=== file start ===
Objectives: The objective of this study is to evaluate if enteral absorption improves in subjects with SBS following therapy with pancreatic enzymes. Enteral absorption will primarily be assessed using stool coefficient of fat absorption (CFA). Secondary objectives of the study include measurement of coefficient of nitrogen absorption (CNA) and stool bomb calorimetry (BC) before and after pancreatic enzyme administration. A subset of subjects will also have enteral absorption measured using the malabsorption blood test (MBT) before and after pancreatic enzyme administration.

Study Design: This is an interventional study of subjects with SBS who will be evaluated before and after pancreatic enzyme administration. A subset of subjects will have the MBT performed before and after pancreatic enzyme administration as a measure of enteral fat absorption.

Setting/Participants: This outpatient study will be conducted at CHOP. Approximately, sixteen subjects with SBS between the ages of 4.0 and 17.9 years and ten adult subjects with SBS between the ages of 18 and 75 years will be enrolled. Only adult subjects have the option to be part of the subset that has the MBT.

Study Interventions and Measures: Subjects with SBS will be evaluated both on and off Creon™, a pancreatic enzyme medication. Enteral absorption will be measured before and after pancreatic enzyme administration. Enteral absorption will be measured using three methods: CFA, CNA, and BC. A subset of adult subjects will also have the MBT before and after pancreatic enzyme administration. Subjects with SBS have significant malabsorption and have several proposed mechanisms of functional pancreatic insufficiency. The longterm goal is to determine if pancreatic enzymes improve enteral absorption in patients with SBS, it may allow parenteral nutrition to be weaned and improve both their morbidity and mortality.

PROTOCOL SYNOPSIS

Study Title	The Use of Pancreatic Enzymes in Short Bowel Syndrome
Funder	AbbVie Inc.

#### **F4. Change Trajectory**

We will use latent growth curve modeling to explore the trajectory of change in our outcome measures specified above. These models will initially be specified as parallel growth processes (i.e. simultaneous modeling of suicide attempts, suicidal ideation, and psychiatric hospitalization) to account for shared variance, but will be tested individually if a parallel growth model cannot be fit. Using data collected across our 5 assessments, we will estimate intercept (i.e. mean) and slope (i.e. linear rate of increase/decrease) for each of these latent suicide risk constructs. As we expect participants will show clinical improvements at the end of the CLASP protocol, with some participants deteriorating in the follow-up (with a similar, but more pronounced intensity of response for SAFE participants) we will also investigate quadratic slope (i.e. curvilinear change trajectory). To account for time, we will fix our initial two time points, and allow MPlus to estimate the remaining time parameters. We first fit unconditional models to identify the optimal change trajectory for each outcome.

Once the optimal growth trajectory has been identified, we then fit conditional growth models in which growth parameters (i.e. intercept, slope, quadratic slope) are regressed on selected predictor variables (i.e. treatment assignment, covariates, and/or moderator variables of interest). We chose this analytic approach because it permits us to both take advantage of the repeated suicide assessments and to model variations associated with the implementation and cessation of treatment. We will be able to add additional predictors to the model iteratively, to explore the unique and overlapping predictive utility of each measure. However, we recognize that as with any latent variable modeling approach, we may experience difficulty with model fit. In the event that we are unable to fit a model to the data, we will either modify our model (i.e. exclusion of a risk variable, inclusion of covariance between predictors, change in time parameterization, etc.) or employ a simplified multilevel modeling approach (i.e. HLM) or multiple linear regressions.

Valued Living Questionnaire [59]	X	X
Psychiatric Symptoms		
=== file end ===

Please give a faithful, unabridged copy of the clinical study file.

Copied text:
Objectives: The objective of this study is to evaluate if enteral absorption improves in subjects with SBS following therapy with pancreatic enzymes. Enteral absorption will primarily be assessed using stool coefficient of fat absorption (CFA). Secondary objectives of the study include measurement of coefficient of nitrogen absorption (CNA) and stool bomb calorimetry (BC) before and after pancreatic enzyme administration. A subset of subjects will also have enteral absorption measured using the malabsorption blood test (MBT) before and after pancreatic enzyme administration.

Study Design: This is an interventional study of subjects with SBS who will be evaluated before and after pancreatic enzyme administration. A subset of subjects will have the MBT performed before and after pancreatic enzyme administration as a measure of enteral fat absorption.

Setting/Participants: This outpatient study will be conducted at CHOP. Approximately, sixteen subjects with SBS between the ages of 4.0 and 17.9 years and ten adult subjects with SBS between the ages of 18 and 75 years will be enrolled. Only adult subjects have the option to be part of the subset that has the MBT.

Study Interventions and Measures: Subjects with SBS will be evaluated both on and off Creon™, a pancreatic enzyme medication. Enteral absorption will be measured before and after pancreatic enzyme administration. Enteral absorption will be measured using three methods: CFA, CNA, and BC. A subset of adult subjects will also have the MBT before and after pancreatic enzyme administration. Subjects with SBS have significant malabsorption and have several proposed mechanisms of functional pancreatic insufficiency. The longterm goal is to determine if pancreatic enzymes improve enteral absorption in patients with SBS, it may allow parenteral nutrition to be weaned and improve both their morbidity and mortality.

PROTOCOL SYNOPSIS

Study Title	The Use of Pancreatic Enzymes in Short Bowel Syndrome
Funder	AbbVie Inc.

#### **F4. Change Trajectory**

We will use latent growth curve modeling to explore the trajectory of change in our outcome measures specified above. These models will initially be specified as parallel growth processes (i.e. simultaneous modeling of suicide attempts, suicidal ideation, and psychiatric hospitalization) to account for shared variance, but will be tested individually if a parallel growth model cannot be fit. Using data collected across our 5 assessments, we will estimate intercept (i.e. mean) and slope (i.e. linear rate of increase/decrease) for each of these latent suicide risk constructs. As we expect participants will show clinical improvements at the end of the CLASP protocol, with some participants deteriorating in the follow-up (with a similar, but more pronounced intensity of response for SAFE participants) we will also investigate quadratic slope (i.e. curvilinear change trajectory). To account for time, we will fix our initial two time points, and allow MPlus to estimate the remaining time parameters. We first fit unconditional models to identify the optimal change trajectory for each outcome.

Once the optimal growth trajectory has been identified, we then fit conditional growth models in which growth parameters (i.e. intercept, slope, quadratic slope) are regressed on selected predictor variables (i.e. treatment assignment, covariates, and/or moderator variables of interest). We chose this analytic approach because it permits us to both take advantage of the repeated suicide assessments and to model variations associated with the implementation and cessation of treatment. We will be able to add additional predictors to the model iteratively, to explore the unique and overlapping predictive utility of each measure. However, we recognize that as with any latent variable modeling approach, we may experience difficulty with model fit. In the event that we are unable to fit a model to the data, we will either modify our model (i.e. exclusion of a risk variable, inclusion of covariance between predictors, change in time parameterization, etc.) or employ a simplified multilevel modeling approach (i.e. HLM) or multiple linear regressions.

Valued Living Questionnaire [59]	X	X
Psychiatric Symptoms		